Asked why the attacked happened, the source said there may have been political motives, explaining, “The proposal UN Special Envoy to Libya Bernardino Leon has tabled to solve the crisis between Tobruk and Tripoli governments fully favors Tobruk. Tripoli rejects it. Turkey thinks that this proposal is not seeking a lasting peace. Britain thinks like Turkey as well. The Tobruk government believes that the sole international supporter of the Tripoli government is Turkey. They think that if Turkey withdraws its support, then the Tripoli government will have to accept Leon’s proposal. This attack on the ship might be a pertinent message to Turkey. But there is another angle: The Thinni government wants to persuade the Tripoli side by using Turkey’s influence because they see that their country is heading to civil war. Moreover, they have to conclude the reconciliation process before Oct. 16, when the tenure of the government ends. They fear that if the process is not completed by then, Gen. Khalifa Hifter, the commander of Operation Dignity, will seize the government. That is why they want Turkey to intervene and persuade the Tripoli government. This may also explain why Mohammed al-Dairi, the foreign minister of the Tobruk government, has asked for a meeting in Ankara.”
Emrullah Isler, Turkey’s special envoy to Libya, explained Turkey’s policy, saying, “Turkey will maintain its contacts in good will with all the parties to bring an end to the crisis.”
Turkish officials believe that the Tobruk government is under the control of Egyptian President Abdel Fattah al-Sisi. There are even some who interpreted the attack as an “indirect message from Sisi to Turkey.”
In an interview with Asharq Al-Awsat newspaper in February, Thinni had named Turkey, along with Qatar and Sudan, as being responsible for the lack of security and stability in Libya.
That accusation was followed by Thinni’s government canceling all contracts with Turkish companies. This decision affected mainly the towns of Tobruk, Beydam, Ecdebiye, Zintan and Zawiye, controlled by the Tobruk government. In Tripoli, Misrata and Beni Walid, all controlled by the Tripoli government, which defies Tobruk’s decisions, there is no threat to Turkish companies. Regardless, some Turkish companies had to withdraw because of clashes.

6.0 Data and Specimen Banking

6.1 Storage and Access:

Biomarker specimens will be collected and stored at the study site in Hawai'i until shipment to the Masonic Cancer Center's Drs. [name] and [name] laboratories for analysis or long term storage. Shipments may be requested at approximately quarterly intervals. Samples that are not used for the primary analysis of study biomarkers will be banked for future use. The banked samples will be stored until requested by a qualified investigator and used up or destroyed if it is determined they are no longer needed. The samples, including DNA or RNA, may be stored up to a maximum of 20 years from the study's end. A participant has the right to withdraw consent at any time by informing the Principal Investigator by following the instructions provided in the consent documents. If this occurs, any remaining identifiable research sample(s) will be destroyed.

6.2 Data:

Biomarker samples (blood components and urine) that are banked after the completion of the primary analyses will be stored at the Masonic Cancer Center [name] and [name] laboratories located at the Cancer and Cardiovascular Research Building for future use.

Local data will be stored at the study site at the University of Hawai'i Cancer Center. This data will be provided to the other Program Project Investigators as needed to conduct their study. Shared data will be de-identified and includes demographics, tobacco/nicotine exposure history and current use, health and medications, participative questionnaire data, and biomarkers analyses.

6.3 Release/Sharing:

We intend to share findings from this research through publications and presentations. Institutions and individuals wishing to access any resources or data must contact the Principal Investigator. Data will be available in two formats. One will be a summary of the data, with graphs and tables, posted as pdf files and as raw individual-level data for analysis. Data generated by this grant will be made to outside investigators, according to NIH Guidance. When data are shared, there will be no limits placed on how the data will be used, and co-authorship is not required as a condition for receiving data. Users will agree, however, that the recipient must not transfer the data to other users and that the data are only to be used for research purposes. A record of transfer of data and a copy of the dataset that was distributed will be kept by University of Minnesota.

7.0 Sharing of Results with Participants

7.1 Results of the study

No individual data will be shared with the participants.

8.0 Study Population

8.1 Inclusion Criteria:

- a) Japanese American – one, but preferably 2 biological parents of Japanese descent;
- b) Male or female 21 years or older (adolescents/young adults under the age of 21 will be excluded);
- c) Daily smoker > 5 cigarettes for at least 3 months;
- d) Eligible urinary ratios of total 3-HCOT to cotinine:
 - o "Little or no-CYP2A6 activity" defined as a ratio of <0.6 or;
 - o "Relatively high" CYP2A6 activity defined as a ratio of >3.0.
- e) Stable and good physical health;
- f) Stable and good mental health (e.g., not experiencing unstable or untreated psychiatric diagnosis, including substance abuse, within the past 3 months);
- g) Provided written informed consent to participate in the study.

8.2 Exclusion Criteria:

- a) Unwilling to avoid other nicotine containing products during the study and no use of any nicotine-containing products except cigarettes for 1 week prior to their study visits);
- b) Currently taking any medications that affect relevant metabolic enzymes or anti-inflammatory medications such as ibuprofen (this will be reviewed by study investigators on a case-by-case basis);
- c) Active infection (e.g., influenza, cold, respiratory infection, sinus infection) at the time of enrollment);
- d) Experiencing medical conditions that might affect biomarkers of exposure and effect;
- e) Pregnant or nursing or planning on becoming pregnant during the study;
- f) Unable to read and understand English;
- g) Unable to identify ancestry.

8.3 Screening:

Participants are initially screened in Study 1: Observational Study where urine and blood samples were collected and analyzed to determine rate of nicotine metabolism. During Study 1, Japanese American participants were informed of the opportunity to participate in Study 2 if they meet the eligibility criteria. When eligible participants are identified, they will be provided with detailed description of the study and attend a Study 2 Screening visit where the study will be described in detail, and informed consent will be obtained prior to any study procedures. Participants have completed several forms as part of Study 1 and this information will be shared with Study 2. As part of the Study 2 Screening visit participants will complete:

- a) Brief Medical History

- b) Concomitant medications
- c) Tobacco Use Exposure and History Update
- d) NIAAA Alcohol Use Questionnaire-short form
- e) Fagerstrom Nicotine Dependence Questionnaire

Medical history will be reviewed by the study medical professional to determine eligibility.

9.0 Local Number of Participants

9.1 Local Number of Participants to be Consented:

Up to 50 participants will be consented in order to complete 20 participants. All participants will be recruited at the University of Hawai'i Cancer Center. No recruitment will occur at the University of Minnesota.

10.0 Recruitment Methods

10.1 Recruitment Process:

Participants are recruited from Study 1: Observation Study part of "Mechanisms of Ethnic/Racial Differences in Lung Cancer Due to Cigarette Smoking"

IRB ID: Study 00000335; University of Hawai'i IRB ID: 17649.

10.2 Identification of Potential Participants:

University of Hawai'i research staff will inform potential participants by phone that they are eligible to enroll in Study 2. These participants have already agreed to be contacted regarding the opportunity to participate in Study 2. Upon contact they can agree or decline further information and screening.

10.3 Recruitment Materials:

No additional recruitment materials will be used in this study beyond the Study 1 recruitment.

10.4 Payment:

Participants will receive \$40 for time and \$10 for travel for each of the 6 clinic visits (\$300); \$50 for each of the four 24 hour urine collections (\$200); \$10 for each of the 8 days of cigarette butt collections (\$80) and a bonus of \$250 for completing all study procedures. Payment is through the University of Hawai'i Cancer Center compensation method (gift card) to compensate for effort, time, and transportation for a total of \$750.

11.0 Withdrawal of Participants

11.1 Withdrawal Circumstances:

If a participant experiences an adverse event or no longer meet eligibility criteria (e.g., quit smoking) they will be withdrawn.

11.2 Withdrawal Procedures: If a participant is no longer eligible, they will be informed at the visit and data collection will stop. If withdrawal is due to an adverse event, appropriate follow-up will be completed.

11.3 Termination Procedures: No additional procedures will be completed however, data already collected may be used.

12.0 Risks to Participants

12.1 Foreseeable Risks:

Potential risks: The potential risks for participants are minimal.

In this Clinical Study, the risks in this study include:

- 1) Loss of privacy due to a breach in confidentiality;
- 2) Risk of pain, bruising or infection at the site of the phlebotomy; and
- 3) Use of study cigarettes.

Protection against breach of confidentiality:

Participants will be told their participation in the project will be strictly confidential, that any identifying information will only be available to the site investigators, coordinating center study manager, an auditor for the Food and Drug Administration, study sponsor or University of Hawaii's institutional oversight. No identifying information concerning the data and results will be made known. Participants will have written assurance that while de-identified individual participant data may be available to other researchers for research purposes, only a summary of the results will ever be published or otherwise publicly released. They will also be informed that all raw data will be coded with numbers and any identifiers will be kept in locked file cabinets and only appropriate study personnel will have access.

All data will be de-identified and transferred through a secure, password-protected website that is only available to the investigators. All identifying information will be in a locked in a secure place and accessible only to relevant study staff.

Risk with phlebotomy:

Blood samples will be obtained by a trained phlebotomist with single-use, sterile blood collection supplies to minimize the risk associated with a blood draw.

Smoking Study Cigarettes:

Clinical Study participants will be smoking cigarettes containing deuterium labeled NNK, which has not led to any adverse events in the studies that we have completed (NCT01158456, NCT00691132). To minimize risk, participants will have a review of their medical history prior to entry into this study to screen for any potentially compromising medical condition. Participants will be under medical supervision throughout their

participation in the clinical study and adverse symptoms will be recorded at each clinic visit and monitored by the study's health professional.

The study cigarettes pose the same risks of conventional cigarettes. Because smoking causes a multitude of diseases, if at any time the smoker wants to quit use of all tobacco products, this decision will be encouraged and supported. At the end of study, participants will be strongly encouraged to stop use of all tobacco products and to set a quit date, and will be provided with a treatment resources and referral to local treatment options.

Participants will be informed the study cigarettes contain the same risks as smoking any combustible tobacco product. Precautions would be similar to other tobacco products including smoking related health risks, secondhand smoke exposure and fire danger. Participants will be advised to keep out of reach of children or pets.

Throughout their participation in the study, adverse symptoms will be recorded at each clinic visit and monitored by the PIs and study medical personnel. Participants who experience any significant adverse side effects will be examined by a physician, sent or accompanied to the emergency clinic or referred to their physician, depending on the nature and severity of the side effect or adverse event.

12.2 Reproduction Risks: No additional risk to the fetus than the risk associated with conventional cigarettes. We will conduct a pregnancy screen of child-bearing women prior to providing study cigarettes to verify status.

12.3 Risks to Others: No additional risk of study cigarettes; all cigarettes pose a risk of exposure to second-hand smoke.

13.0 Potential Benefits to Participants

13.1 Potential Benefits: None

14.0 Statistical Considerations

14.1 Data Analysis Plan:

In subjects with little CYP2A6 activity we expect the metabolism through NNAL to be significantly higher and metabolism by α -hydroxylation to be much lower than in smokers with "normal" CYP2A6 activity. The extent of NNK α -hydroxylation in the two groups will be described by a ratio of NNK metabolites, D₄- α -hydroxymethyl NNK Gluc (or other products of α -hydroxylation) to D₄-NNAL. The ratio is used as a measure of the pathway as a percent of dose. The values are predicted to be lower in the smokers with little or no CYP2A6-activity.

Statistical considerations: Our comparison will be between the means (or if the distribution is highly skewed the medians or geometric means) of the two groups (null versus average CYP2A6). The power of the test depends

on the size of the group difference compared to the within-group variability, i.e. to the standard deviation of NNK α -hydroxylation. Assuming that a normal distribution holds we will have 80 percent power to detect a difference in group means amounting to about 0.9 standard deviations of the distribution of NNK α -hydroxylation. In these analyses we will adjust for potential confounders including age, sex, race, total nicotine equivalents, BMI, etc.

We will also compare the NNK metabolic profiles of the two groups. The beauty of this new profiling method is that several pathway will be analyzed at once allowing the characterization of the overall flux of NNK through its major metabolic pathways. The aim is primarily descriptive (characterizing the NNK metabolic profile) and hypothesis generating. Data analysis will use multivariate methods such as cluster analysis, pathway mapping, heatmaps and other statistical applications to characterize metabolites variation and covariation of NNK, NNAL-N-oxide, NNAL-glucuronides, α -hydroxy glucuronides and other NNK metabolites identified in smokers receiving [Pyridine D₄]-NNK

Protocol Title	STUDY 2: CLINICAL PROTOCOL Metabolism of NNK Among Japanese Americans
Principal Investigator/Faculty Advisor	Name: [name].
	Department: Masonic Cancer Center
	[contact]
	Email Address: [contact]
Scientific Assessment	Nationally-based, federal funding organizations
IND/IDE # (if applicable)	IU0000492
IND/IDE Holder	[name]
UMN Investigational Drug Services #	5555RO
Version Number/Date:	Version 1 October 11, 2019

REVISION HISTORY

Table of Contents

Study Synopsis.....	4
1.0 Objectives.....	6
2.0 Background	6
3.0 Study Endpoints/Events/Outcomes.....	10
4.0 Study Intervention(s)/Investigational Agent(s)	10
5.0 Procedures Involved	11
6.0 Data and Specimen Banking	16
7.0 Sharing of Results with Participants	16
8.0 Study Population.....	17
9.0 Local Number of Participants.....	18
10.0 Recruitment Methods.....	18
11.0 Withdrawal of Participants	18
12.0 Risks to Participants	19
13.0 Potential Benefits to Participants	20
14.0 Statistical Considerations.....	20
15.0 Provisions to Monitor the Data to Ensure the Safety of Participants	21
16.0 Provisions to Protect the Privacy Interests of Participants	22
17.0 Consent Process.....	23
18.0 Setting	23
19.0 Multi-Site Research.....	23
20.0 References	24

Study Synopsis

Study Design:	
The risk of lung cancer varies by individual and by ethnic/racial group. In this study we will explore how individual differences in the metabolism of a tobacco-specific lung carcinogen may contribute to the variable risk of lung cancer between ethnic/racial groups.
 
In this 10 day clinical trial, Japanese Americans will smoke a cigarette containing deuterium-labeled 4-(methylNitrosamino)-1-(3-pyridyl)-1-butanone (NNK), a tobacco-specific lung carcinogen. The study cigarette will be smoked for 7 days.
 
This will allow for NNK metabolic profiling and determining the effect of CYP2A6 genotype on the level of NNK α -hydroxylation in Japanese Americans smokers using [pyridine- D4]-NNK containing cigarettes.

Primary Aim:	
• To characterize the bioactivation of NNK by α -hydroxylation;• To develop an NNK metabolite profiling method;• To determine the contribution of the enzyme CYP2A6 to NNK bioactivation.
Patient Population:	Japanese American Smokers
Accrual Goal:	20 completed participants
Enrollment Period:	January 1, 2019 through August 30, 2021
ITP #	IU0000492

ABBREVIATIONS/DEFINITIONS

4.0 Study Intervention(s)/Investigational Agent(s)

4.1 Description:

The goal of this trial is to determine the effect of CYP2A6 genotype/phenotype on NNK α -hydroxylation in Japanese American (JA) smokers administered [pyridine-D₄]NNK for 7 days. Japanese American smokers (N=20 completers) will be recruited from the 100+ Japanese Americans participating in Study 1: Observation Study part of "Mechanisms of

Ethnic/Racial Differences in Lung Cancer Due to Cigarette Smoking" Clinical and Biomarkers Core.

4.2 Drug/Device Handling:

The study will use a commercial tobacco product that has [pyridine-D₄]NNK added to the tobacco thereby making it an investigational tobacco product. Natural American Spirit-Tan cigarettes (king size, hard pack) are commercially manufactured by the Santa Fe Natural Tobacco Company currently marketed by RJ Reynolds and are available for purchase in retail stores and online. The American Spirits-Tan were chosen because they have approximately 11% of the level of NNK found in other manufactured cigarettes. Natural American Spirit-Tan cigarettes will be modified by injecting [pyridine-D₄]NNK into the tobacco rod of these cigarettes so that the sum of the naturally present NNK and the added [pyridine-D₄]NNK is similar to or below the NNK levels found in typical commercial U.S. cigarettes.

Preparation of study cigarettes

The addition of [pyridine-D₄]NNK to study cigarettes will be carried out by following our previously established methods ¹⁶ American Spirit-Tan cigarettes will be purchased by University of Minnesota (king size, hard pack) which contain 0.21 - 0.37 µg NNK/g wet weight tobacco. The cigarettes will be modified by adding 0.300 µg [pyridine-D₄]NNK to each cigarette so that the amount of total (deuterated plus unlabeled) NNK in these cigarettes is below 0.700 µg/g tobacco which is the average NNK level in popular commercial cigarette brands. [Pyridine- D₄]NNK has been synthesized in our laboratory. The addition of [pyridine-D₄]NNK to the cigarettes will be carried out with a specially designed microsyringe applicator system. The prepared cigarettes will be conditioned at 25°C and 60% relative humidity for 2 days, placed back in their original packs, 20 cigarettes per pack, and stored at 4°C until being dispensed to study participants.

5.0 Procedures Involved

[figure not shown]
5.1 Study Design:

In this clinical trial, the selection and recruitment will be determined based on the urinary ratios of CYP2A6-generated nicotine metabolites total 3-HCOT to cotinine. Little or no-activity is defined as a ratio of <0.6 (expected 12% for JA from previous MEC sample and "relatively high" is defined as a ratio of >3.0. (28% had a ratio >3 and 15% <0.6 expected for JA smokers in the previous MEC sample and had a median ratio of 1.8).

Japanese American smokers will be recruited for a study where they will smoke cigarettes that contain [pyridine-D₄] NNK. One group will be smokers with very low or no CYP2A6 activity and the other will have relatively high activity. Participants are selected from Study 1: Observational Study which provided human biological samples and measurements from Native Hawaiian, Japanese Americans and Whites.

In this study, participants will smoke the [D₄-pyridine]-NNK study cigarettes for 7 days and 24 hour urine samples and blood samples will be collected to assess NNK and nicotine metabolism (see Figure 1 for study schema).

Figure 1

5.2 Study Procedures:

What gave rise to accusations that Turkey has been sending weapons to Libyan groups? In January 2013, in a ship sailing from Turkey to Libya that had to take refuge in Greece’s Port of Volos because of heavy storms, hunting rifles, other weapons and ammunition were found. That incident raised questions of whether Turkey was shipping weapons. That same month, there were reports that Mohamed Zahawi, the leader of Ansar al-Sharia, was wounded in Benghazi and evacuated to Turkey, where he died in a hospital. This, too, prompted questions about Turkey’s relations with the radicals.
Ankara officials insist that Turkey is not sending weapons to Libya and is not taking sides. But to believe that Turkey is not taking sides, one has to ignore the repeated demarches of President Recep Tayyip Erdogan favoring the Tripoli government and arguments voiced by Turkey favoring Tripoli when explaining the roots of the crisis in Libya.
Savas Genc, the chairman of the international relations department of the Fatih University, gave an assessment to Al-Monitor relating the renewed anti-Turkey sentiments in Libya to the Justice and Development Party (AKP) government’s unconditional support to the Muslim Brotherhood, the key element of the Tripoli government. Genc explained that the AKP government had taken the side of the Muslim Brotherhood as it strove to become a player in Syria, Libya, Tunisia and Egypt during the Arab Spring and ignored all democratic actors. In a way, Turkey lost all its gains in a single dice toss, Genc said. “That ship was hit because of Ankara’s position solely on the side of the Muslim Brotherhood instead of universal democratic values,” he said.
Genc recalled that Erdogan has openly supported the Tripoli government against the Tobruk government, saying, “The vast majority of the regional population accuses Ankara of intervening in the domestic affairs of Libya. My interviews with Libyan intellectuals are not at all promising for Turkey. Attacking a Turkish ship is the reflection of the hatred felt for Ankara. Turkey, whose border crossings were blown up, whose plane was shot down, now for the second time is seeing a civilian ship attacked after the Mavi Marmara. Turkey has been focused on a foreign policy goal that is way above its economic capacity. Apart from one or two Gulf countries, the AKP government has lost most of its credibility.”
In the light of all this, it won’t be an exaggeration to say that it wasn’t just a Turkish ship that was hit by Libya, but Turkey’s biased foreign policy.